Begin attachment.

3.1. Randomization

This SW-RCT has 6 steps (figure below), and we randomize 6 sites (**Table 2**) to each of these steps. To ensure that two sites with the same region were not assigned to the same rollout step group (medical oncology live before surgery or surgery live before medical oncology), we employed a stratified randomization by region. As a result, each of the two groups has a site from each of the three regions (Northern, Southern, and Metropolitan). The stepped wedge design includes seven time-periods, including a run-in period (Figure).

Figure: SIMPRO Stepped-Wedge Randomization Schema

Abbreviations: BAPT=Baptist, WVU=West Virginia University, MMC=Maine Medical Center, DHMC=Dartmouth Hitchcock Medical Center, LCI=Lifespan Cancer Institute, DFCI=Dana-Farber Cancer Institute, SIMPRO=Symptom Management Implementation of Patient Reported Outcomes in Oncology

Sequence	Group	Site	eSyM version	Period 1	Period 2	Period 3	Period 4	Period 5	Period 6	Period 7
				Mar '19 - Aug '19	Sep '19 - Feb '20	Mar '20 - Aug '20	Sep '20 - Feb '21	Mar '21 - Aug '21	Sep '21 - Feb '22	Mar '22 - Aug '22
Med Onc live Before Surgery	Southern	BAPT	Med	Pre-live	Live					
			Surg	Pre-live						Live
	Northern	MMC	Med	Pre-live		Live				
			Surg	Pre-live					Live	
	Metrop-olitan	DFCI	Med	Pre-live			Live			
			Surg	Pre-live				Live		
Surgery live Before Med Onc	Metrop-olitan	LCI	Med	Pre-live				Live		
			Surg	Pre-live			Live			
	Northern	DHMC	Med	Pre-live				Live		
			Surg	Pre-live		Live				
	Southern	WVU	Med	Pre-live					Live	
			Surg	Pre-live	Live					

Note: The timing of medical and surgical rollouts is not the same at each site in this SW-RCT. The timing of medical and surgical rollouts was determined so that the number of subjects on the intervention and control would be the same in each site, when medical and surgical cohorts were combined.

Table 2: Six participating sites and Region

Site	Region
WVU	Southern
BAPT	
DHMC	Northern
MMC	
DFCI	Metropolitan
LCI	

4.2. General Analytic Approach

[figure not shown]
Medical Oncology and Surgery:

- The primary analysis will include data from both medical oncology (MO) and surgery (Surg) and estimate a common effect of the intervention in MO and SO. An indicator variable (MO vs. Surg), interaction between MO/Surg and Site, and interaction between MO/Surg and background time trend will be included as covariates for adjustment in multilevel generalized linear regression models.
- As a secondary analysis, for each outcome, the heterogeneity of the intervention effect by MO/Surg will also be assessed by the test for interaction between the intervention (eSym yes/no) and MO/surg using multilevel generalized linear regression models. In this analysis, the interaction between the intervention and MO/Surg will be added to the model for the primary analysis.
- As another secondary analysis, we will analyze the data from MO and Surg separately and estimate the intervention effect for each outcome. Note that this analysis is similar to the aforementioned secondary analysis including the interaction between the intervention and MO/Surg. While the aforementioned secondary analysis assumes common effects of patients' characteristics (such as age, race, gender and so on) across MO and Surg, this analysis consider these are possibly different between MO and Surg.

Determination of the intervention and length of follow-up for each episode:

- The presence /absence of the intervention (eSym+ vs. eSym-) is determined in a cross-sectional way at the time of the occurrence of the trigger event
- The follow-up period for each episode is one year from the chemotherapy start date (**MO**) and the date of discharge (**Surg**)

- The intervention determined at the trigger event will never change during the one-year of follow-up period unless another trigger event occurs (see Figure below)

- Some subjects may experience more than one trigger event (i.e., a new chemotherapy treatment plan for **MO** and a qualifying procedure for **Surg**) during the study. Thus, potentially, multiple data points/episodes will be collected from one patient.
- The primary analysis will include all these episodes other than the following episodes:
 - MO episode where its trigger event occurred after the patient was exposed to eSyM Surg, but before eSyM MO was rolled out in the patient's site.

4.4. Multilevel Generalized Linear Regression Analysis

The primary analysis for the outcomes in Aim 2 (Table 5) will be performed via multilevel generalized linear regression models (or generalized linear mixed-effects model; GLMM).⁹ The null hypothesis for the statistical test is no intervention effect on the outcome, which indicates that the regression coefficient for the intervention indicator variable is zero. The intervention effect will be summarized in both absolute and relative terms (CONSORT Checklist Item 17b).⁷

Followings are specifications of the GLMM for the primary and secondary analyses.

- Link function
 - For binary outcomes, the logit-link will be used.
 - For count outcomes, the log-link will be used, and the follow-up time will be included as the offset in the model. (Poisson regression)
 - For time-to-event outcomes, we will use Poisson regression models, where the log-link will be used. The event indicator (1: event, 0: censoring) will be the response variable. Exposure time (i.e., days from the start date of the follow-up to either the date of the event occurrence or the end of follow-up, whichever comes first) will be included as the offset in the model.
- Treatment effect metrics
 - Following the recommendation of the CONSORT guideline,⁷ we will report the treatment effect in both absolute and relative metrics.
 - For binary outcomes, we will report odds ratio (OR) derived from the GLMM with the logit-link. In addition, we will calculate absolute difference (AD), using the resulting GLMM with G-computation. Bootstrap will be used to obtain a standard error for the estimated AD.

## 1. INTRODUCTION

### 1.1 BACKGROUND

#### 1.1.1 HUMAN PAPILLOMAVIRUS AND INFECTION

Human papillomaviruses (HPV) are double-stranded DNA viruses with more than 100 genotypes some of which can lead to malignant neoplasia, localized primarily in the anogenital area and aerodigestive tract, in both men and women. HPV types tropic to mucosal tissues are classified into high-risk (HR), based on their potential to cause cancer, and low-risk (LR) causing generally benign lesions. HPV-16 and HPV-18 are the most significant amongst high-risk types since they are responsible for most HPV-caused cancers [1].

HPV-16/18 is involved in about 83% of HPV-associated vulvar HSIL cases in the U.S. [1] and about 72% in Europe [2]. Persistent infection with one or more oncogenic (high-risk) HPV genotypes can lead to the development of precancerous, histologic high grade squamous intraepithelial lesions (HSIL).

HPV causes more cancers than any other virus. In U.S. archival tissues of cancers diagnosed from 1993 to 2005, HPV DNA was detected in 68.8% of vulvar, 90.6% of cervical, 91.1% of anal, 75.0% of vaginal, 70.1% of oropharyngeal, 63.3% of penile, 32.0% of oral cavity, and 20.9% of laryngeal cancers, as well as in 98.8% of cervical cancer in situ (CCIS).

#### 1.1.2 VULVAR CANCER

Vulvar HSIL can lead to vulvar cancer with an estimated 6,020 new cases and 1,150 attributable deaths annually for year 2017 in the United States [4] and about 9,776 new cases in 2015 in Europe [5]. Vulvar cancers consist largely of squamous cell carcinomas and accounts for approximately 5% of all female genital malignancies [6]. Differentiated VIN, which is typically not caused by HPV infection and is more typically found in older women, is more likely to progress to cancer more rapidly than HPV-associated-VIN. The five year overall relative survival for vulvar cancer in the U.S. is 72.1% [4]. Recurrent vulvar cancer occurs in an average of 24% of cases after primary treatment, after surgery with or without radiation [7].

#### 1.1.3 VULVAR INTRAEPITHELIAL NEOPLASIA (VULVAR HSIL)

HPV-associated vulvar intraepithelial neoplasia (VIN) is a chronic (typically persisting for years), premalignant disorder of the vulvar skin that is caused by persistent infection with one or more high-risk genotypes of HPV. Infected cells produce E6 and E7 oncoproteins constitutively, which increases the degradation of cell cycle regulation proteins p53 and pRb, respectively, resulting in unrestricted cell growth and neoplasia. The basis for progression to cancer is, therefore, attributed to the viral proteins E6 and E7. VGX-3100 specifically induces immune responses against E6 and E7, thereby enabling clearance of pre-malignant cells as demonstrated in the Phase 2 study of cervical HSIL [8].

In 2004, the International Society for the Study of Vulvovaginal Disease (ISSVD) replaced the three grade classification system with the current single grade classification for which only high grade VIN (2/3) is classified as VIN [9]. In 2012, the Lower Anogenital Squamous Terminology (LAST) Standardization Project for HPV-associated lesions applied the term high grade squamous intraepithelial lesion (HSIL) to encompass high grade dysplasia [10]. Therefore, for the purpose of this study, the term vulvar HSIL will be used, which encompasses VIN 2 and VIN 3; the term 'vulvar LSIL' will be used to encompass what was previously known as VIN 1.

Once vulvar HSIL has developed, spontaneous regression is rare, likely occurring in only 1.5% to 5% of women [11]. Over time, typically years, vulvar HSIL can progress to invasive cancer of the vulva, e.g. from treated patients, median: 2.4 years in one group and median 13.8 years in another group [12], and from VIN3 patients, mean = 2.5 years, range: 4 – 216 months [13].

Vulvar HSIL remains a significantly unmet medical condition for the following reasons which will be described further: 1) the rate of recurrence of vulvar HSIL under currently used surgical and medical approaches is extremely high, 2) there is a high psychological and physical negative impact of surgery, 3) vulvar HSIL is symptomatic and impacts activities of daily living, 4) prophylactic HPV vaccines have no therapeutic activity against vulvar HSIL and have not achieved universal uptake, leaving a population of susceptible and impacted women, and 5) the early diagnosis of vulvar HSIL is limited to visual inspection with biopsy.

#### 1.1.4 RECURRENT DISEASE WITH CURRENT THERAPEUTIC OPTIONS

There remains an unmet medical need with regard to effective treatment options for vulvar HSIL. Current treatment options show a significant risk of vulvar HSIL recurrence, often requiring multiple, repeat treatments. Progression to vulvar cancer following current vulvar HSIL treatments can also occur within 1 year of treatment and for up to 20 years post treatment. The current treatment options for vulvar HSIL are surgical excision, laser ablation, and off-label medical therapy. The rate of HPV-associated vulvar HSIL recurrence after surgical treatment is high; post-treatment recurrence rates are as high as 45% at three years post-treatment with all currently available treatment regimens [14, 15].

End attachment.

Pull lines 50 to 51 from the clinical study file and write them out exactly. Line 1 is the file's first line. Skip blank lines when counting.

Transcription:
 - For binary outcomes, we will report odds ratio (OR) derived from the GLMM with the logit-link. In addition, we will calculate absolute difference (AD), using the resulting GLMM with G-computation. Bootstrap will be used to obtain a standard error for the estimated AD.

## 1. INTRODUCTION